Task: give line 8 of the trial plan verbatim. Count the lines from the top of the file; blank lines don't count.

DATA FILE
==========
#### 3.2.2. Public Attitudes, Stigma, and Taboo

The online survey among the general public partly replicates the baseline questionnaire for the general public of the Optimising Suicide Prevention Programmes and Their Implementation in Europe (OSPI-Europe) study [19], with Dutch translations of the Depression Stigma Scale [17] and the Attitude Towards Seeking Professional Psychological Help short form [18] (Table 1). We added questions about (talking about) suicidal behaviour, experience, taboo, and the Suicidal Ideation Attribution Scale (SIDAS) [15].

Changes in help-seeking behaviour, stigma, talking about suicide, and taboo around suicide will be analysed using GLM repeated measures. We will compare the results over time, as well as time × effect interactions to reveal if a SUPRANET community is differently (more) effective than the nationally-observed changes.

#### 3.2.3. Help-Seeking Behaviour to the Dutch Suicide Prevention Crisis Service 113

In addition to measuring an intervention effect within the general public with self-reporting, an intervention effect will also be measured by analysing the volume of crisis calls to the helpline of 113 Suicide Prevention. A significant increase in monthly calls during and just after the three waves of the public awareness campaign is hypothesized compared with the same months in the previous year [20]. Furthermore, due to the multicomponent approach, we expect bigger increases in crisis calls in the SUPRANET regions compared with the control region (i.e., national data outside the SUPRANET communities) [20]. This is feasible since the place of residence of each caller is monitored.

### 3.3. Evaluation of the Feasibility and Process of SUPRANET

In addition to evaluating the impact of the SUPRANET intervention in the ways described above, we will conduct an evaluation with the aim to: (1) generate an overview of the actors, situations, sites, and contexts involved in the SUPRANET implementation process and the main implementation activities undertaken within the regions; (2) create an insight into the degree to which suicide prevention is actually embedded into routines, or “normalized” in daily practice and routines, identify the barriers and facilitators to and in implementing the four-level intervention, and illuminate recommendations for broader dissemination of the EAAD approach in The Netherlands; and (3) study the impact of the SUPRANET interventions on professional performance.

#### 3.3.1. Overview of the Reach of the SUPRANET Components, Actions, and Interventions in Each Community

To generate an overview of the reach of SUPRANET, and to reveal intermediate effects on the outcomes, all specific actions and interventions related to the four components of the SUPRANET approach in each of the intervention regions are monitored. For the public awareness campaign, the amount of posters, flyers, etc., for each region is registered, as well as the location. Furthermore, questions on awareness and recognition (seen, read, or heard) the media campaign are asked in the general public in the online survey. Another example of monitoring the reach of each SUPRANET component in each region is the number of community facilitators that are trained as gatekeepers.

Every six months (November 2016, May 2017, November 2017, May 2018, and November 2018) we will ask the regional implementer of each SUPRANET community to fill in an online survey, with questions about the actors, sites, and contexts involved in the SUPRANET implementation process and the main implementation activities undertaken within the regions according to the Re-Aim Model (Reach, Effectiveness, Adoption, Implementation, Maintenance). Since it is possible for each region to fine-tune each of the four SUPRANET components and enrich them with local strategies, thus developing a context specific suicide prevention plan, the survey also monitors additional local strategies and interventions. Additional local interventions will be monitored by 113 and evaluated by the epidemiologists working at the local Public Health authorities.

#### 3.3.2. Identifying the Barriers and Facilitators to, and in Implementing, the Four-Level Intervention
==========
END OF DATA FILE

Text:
#### 3.3.1. Overview of the Reach of the SUPRANET Components, Actions, and Interventions in Each Community